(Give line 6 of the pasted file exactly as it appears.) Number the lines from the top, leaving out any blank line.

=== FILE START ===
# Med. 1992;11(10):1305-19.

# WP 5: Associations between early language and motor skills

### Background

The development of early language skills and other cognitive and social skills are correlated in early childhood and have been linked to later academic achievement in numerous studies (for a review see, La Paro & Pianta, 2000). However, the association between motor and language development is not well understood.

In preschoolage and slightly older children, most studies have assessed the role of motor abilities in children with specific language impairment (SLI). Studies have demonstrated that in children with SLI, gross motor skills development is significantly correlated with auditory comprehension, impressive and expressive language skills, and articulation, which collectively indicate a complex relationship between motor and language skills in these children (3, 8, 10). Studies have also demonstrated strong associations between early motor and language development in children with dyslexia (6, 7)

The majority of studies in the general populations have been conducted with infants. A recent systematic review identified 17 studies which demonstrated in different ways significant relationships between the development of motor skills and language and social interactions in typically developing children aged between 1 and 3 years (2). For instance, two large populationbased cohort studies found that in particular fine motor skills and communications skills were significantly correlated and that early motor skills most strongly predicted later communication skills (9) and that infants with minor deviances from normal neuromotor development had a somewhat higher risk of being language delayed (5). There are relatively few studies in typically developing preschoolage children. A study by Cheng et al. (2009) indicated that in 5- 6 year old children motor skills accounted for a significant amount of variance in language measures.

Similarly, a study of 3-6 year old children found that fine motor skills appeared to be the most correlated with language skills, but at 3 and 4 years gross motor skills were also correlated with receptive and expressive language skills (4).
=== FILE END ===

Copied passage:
The majority of studies in the general populations have been conducted with infants. A recent systematic review identified 17 studies which demonstrated in different ways significant relationships between the development of motor skills and language and social interactions in typically developing children aged between 1 and 3 years (2). For instance, two large populationbased cohort studies found that in particular fine motor skills and communications skills were significantly correlated and that early motor skills most strongly predicted later communication skills (9) and that infants with minor deviances from normal neuromotor development had a somewhat higher risk of being language delayed (5). There are relatively few studies in typically developing preschoolage children. A study by Cheng et al. (2009) indicated that in 5- 6 year old children motor skills accounted for a significant amount of variance in language measures.